On Wednesday, August 9th President Joe Biden declared a new national emergency and immediately used it as the justification for creating a new screening system that will limit Americans’ ability to invest overseas.
The new rules, which have been in development since last year, will prohibit private equity and venture capital firms from investing in China-based businesses working in a variety of high-tech fields such as artificial intelligence and semiconductors.
American investments that flow to other Chinese businesses will also be subject to new government scrutiny.
All of those springs from a vaguely worded executive order issued Wednesday afternoon.
In that order, Biden declared the “rapid advancement in semiconductors and microelectronics, quantum information technologies, and artificial intelligence capabilities” by “countries of concern”—China is not mentioned by name—to be a national emergency.
In response to the newly declared national emergency, Biden directed the Commerce Department and Treasury to design new rules governing outbound investments.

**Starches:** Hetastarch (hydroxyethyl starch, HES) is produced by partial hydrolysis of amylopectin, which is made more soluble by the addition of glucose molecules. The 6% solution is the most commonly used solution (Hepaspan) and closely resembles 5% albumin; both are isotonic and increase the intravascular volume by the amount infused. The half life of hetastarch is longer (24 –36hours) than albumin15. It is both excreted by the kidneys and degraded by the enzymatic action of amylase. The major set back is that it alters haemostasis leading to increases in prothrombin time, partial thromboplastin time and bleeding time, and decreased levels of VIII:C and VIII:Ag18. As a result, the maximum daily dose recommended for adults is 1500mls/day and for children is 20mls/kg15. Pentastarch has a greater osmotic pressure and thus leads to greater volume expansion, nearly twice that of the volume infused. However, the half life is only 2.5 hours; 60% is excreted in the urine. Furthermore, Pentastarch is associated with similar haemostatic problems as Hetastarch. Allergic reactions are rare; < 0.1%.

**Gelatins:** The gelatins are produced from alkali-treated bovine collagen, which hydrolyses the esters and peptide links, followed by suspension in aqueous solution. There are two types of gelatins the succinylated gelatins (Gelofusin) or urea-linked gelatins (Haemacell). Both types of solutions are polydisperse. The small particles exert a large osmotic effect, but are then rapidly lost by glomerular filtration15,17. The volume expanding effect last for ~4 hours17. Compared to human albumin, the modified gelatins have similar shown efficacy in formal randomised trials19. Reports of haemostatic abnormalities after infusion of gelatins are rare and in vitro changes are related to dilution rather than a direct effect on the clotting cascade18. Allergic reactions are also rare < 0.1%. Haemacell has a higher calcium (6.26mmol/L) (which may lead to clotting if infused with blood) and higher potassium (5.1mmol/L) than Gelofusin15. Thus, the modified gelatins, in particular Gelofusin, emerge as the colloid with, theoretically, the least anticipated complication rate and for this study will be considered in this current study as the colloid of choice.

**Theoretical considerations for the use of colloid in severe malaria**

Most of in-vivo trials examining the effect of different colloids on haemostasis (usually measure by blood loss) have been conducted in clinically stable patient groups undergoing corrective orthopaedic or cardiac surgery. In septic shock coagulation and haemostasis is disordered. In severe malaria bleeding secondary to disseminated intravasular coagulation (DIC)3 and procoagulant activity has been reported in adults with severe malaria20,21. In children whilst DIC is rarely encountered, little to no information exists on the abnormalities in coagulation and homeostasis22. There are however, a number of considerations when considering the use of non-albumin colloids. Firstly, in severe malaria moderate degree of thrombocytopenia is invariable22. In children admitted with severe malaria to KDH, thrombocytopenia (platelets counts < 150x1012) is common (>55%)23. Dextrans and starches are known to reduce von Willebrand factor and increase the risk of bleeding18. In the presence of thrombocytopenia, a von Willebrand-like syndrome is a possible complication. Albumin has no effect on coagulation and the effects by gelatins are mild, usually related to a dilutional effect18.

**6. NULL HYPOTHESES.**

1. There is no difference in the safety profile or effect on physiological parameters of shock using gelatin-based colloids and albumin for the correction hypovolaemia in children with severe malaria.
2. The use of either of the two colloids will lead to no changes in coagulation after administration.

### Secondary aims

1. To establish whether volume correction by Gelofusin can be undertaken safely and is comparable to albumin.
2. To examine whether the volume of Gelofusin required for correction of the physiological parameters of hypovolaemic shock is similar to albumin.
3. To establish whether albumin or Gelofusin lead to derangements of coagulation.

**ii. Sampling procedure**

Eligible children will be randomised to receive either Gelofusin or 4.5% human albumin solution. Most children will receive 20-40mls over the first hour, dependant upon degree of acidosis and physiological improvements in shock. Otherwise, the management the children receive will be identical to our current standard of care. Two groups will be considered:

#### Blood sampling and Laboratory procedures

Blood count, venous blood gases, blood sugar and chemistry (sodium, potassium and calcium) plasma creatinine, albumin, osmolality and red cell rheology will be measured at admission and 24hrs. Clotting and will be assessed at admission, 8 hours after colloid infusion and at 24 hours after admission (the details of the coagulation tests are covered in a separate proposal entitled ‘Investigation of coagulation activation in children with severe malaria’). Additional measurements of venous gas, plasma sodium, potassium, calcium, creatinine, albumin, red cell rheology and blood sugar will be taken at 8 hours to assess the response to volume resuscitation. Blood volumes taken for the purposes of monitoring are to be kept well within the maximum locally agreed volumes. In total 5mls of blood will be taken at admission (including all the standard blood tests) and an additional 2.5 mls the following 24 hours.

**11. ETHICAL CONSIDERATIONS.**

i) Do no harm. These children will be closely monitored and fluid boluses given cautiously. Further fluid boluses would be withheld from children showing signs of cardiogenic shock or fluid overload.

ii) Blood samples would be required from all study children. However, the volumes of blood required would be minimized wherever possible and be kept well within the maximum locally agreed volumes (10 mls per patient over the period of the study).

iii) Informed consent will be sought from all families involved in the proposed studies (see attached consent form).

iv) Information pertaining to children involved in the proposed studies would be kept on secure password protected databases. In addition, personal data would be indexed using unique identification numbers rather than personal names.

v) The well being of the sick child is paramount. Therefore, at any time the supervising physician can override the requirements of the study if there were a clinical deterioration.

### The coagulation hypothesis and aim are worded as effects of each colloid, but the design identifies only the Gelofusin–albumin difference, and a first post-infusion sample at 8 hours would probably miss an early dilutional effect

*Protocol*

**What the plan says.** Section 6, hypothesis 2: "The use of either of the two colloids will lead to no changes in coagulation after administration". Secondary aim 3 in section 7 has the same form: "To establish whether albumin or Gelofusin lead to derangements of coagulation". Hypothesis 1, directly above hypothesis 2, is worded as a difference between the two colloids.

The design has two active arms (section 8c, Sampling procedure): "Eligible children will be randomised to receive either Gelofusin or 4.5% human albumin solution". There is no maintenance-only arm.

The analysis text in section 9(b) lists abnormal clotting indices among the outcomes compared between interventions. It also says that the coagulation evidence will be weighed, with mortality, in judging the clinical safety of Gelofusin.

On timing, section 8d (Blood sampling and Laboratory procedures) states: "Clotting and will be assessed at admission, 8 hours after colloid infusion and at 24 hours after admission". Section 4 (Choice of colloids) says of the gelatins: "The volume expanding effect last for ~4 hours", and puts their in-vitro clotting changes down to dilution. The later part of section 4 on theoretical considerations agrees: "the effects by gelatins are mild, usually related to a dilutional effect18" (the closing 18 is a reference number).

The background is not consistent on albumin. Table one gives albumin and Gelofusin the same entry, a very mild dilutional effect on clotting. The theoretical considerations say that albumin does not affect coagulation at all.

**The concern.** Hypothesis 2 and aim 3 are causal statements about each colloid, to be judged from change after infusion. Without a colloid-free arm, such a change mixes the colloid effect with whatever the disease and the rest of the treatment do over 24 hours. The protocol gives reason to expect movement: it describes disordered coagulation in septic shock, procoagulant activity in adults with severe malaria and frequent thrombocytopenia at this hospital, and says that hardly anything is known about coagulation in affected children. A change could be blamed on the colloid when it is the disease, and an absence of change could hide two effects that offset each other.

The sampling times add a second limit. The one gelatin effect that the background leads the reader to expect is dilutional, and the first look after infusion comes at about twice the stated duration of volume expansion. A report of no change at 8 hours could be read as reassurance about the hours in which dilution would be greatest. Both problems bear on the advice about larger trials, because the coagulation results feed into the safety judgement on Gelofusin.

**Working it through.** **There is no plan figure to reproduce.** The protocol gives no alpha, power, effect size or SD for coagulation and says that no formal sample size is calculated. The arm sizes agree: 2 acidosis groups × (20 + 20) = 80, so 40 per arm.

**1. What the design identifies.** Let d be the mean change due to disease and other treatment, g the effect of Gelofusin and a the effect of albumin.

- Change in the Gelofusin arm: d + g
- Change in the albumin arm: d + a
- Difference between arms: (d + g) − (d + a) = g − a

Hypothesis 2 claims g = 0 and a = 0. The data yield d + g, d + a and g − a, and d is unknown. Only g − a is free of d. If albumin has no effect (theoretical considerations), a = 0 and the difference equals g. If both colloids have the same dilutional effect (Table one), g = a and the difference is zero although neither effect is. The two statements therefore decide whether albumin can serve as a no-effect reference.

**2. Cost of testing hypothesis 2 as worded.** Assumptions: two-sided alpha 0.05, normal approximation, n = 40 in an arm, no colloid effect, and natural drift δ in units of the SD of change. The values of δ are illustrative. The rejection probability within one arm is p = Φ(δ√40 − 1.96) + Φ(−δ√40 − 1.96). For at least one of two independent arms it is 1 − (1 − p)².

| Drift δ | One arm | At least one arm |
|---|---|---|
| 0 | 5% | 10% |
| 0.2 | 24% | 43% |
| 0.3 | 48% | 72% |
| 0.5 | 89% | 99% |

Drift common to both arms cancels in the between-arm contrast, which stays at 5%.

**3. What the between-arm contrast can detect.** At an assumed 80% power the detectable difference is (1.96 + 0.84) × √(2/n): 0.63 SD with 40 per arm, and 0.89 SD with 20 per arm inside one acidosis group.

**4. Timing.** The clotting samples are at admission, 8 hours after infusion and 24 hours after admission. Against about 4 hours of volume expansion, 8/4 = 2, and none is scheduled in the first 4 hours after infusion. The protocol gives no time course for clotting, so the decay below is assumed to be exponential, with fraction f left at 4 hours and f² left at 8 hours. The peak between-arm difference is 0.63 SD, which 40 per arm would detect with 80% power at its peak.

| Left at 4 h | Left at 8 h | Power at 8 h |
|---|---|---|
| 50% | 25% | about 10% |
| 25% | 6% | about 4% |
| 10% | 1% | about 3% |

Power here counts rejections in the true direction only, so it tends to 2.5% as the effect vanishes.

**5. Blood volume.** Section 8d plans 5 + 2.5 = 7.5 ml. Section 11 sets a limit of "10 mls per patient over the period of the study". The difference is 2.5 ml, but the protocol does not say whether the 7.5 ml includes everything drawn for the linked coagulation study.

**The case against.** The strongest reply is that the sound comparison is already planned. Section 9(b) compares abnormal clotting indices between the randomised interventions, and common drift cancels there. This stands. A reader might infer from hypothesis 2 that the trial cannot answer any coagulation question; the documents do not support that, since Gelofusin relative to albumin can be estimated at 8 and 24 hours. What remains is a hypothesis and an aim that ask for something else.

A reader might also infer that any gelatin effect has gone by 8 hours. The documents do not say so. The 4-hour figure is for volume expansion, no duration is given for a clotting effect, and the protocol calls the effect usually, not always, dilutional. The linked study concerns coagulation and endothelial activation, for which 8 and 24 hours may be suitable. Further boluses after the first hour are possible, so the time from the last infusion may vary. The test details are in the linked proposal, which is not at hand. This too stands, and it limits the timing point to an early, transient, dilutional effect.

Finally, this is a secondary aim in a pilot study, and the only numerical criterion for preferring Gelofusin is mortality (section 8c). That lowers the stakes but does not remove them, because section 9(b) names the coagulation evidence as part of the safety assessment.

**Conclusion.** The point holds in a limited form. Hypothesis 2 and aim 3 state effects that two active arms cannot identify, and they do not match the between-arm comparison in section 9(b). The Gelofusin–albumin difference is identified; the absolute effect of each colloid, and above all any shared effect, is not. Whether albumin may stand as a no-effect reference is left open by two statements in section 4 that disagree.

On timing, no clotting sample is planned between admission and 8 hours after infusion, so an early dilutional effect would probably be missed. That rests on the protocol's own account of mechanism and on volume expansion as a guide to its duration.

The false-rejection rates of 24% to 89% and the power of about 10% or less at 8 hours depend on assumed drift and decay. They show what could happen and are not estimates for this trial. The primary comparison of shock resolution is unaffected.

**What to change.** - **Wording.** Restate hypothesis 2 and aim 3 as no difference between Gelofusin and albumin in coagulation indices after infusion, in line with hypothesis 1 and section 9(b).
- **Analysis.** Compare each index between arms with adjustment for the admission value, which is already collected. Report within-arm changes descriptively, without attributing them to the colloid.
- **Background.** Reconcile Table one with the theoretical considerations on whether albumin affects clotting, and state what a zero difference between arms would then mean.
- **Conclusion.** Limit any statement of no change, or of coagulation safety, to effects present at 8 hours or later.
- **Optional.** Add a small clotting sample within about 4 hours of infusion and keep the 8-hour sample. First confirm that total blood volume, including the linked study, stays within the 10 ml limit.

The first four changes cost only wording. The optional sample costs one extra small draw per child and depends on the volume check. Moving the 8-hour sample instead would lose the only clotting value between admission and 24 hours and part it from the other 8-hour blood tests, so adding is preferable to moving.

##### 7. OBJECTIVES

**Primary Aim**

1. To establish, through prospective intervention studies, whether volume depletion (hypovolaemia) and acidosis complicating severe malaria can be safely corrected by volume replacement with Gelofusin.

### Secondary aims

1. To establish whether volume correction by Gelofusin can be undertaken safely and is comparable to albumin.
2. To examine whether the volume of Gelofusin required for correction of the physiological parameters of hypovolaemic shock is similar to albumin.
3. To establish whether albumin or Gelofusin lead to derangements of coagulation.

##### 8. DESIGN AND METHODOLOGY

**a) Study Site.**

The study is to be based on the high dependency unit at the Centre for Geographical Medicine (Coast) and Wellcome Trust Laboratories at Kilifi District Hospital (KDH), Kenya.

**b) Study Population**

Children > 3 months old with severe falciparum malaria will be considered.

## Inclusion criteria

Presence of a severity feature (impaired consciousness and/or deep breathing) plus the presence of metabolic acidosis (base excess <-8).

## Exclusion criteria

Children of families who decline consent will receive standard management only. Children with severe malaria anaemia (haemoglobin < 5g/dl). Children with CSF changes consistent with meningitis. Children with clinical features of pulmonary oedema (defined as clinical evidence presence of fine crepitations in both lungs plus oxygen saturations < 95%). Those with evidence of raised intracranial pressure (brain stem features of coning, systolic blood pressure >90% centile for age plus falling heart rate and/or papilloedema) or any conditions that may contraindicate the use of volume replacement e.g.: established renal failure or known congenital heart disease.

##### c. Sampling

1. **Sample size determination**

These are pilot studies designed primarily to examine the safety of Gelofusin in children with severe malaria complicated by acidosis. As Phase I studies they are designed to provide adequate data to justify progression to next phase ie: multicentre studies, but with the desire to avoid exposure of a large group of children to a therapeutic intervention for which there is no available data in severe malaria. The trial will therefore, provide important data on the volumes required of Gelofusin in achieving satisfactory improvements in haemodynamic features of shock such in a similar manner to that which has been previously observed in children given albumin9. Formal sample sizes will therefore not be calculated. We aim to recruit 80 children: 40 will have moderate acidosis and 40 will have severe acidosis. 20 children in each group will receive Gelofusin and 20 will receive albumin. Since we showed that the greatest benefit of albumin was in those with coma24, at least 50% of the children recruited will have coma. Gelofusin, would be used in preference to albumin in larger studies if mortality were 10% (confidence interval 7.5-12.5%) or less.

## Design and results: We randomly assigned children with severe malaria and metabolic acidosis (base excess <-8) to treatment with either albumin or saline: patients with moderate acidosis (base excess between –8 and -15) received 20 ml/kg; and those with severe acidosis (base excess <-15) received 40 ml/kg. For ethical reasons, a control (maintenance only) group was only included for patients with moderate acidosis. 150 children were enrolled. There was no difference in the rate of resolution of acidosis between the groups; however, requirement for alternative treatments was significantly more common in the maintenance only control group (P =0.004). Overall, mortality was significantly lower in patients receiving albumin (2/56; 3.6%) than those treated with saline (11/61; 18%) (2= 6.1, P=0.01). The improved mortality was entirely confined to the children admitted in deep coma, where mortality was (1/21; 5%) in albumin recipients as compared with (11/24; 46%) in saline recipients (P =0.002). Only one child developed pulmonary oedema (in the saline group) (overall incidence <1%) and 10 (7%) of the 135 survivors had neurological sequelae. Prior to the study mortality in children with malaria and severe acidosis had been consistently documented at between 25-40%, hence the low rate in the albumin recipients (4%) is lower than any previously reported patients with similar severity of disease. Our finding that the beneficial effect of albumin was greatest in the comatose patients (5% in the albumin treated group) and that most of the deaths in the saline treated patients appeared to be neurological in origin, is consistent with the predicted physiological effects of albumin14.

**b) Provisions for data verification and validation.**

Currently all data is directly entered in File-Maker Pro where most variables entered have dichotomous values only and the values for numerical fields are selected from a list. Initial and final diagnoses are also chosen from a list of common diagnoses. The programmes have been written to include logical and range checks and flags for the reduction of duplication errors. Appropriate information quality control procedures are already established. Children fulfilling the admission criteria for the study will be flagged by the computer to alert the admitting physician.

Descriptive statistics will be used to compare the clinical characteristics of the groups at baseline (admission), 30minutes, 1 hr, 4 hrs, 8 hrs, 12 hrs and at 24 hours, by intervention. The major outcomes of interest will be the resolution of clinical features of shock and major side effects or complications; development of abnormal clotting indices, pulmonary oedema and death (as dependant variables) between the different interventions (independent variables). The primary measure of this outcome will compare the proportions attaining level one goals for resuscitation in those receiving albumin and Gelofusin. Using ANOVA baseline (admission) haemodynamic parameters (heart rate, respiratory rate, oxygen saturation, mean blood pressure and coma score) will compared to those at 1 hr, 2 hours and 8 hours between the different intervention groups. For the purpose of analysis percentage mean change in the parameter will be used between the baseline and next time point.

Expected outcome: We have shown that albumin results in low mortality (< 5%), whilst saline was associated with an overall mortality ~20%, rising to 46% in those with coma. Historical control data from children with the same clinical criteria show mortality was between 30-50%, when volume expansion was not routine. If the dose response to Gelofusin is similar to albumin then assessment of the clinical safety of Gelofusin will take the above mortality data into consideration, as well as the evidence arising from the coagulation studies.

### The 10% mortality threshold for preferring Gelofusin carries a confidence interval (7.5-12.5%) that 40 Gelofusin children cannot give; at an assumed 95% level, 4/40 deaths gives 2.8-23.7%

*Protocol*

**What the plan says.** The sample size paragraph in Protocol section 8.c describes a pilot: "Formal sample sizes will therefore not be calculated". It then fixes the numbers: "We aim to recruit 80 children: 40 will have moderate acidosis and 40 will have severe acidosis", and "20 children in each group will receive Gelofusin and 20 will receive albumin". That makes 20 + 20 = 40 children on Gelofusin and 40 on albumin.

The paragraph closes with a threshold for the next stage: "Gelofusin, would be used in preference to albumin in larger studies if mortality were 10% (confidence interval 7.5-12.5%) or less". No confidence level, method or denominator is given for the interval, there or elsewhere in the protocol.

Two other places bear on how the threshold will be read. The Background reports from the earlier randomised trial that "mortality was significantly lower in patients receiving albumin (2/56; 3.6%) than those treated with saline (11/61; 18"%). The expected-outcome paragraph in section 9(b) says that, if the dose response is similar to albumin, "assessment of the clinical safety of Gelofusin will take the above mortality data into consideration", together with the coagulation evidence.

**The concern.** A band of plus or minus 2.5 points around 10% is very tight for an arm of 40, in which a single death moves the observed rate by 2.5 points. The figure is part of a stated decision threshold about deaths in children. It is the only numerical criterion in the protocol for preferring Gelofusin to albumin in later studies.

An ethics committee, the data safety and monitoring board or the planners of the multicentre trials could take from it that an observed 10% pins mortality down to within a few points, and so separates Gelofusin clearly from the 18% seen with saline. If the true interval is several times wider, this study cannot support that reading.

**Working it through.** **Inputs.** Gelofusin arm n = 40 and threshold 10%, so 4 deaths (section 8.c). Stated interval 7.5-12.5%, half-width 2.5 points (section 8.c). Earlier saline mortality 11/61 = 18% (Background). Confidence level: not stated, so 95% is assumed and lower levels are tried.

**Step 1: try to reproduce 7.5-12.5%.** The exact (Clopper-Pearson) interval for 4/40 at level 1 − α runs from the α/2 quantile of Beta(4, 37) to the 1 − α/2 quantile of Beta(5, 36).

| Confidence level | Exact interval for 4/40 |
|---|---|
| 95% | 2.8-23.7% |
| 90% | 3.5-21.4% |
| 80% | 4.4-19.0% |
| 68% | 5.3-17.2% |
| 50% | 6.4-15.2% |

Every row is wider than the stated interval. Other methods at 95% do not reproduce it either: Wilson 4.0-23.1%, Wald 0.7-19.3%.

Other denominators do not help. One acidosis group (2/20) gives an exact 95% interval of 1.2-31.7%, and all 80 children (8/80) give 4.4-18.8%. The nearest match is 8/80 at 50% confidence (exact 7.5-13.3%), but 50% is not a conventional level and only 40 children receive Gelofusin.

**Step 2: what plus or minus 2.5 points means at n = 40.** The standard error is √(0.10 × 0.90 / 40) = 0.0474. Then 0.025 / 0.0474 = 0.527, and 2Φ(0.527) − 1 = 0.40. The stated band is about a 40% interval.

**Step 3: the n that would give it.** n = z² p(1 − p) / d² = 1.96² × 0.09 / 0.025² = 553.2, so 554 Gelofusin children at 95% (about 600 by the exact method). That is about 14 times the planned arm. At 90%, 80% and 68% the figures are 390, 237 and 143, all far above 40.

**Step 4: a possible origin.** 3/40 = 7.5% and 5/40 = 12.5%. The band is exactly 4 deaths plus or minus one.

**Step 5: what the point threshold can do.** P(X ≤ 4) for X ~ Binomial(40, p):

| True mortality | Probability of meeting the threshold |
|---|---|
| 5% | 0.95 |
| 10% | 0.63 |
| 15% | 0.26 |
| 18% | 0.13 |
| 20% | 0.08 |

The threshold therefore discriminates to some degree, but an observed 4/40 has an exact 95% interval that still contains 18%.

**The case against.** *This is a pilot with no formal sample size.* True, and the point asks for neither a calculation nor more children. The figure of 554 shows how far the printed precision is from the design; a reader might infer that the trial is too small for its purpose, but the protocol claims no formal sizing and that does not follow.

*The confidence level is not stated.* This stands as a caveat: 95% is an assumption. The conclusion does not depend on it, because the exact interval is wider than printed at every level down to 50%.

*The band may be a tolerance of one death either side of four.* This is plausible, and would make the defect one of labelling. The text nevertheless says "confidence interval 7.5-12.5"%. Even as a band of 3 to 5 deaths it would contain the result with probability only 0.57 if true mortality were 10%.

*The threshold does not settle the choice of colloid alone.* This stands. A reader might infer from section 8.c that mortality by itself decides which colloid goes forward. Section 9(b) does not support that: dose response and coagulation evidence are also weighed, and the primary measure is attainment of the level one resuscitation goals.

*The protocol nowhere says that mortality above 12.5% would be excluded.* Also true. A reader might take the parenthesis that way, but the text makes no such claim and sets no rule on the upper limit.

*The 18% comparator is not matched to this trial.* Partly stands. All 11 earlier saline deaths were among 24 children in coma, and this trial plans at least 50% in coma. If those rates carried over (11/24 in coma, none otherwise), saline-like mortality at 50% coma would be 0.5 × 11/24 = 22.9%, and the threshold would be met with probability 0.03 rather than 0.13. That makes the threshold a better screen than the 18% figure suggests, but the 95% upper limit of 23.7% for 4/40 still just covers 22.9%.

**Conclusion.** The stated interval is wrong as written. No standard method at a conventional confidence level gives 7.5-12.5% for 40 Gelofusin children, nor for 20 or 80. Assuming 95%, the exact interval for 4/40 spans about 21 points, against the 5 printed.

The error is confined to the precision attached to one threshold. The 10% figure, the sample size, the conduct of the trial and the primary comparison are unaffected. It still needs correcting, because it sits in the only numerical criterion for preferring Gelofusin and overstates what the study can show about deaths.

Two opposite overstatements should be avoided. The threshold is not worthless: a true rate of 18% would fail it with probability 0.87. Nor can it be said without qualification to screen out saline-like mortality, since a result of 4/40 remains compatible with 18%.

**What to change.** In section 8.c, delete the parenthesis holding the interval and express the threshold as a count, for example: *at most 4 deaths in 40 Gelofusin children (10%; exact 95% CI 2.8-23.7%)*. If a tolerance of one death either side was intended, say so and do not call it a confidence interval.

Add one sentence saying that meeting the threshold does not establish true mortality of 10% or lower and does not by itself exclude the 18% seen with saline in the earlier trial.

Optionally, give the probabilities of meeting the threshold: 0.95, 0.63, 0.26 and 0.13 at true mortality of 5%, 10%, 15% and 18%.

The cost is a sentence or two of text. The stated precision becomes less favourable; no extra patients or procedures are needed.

Congress will not be involved in the process.
“This narrowly targeted action will complement our existing export control and inbound investment screening tools and protect our national security while maintaining our longstanding commitment to open investment,” the Treasury Department said in a statement.
Narrow or not, this is the first time that the U.S. government has targeted outgoing investments in such a manner.
The effort appears to be modeled on a similar screening system for inbound investments that was created in the 1970s and recently given greater powers.
Biden administration officials have talked about the desire to limit how private sector investments flow between the U.S. and China—often blurring the lines between economic and military concerns.
The idea to create an outbound investment screening mechanism was “driven by straightforward national security considerations. We will not compromise on these concerns, even when they force tradeoffs with our economic interests,” said Treasury Secretary Janet Yellen.